While your sheets should last quite a while, if you suffer from night sweats, menopause, or you’re just sweating constantly, your sheets may break down more quickly. The key is to properly care for and maintain them to ensure they last a long time. Certain fabrics are more durable than others, such as linen or cotton, but you can extend most sheets’ life by investing in gentler detergents.
Try washing sheets by themselves, away from clothing with zippers or fasteners. Bunching your sheets up into a loose ball before you throw them into the washing machine can reduce the chance they get stretched out or pulled by the agitator. Avoid ironing your sheets, since that can wear them down faster as well.
Natural vs. Organic
You’ll often see organic sheets being touted as more breathable than natural or non-organic versions, but there’s not a massive difference in how each one cools. It really just comes down to your personal preferences–if your priority is to be more green, go for organic. If sheets have been labeled as organic, that means they should’ve been manufactured with relatively little or no synthetic materials, pesticides, or fertilizers.
Other types of sheets
You could be looking for something beyond cooling sheets, and there are a few different options available. Keep in mind that some of these are not cooling at all, and others are simply marketing terms.
- Flannel: flannel sheets are used for cooler temperatures to warm you up. Sometimes people switch out their cooling sheets for flannel sheets in the winter.
- Stain-resistant: stain resistant sheets should be made with some kind of repellant fabric, like microfiber. Also, just because sheets are waterproof or liquid-proof does not mean they are stain-resistant.
- Higher thread count sheets: like we mentioned earlier, higher thread count sheets are not necessarily the most cooling. However, if you want a higher thread count sheet, look for Egyptian Cotton since it’s quite breathable.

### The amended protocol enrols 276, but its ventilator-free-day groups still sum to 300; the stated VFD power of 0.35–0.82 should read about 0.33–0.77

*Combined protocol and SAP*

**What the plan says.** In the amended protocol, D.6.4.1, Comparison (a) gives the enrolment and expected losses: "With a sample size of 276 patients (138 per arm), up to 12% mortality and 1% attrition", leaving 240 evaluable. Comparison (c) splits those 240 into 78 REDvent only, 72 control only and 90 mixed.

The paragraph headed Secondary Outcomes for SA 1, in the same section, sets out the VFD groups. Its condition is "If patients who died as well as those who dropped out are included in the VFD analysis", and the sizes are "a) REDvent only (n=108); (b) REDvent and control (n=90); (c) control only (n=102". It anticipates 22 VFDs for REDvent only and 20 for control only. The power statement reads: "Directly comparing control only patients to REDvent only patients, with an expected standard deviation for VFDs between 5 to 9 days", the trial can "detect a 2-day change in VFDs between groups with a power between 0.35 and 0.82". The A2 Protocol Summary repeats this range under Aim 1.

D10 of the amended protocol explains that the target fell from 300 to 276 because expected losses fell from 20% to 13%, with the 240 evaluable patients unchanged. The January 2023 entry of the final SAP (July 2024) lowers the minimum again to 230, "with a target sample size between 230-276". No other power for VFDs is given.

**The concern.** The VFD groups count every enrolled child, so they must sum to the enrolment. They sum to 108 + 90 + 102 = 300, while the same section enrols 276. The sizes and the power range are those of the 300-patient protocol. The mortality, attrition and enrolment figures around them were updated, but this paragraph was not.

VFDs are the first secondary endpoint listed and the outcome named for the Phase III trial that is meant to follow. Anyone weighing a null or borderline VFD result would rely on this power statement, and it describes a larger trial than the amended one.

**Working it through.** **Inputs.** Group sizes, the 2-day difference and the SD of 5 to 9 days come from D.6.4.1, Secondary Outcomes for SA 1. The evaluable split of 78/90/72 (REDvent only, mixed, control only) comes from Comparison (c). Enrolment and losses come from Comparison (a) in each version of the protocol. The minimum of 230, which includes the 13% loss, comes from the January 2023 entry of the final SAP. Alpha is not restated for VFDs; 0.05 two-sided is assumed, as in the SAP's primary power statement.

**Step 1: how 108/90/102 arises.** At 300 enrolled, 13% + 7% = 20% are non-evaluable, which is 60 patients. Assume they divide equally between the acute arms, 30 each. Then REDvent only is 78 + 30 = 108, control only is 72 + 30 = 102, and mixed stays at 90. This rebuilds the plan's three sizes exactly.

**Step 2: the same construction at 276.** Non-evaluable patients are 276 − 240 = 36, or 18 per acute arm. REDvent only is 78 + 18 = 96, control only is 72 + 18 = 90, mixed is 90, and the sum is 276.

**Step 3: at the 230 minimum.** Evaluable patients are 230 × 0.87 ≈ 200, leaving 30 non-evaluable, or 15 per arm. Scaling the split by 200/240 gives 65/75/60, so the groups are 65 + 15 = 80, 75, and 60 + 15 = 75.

- Performance sheets: performance sheets are usually made with microfiber or cooling technologies. “Performance” refers to a sheet that does a little “extra”–something beyond just sitting on your bed and covering you up at night.
Return Policies and Warranties
Most sheets should come with a return policy and a warranty–make sure you read the fine print before you make a purchase. Some sheets are quite expensive and being unable to return them could end up being a costly mistake.
Additional Brands to Consider
|PeachSkinSheets||High performance, athletic grade fabric for maximum airflow and wicking, 1500 thread count|
|Sheex||Performance fabric transfers body heat 2x more effectively than traditional cotton sheets, breathes nearly 50% better than traditional cotton|
|Mellanni||100% polyester, brushed microfiber sheets, more durable than cotton|
|Parachute||Percale, linen and sateen options; their percale is guaranteed to keep you cool|
|Comfort Spaces||80% polyester, 20% Coolmax Microfiber construction is moisture-wicking|
|SlumberCloud||Made with NASA-engineered Outlast fibers®, keeps humidity and heat from building up|
Sleeping Cool Doesn’t Have to be Hard!
The ideal room temperature for sleep is 60-67 degrees. If you’re not ready to set your A/C that low, start with cooling bed sheets! Look for sheets that come in neutral colors, since lighter colors reflect heat while darker colors attract them.
If you sleep by a window, use blackout blinds or place your bed away from the light so your bed doesn’t retain any extra heat. Most importantly, if you’re in the market for some new sheets, pay attention to your fabric construction, weave, and thread count to secure a cool, relaxing night’s sleep.
This article is for informational purposes and should not replace advice from your doctor or other medical professional.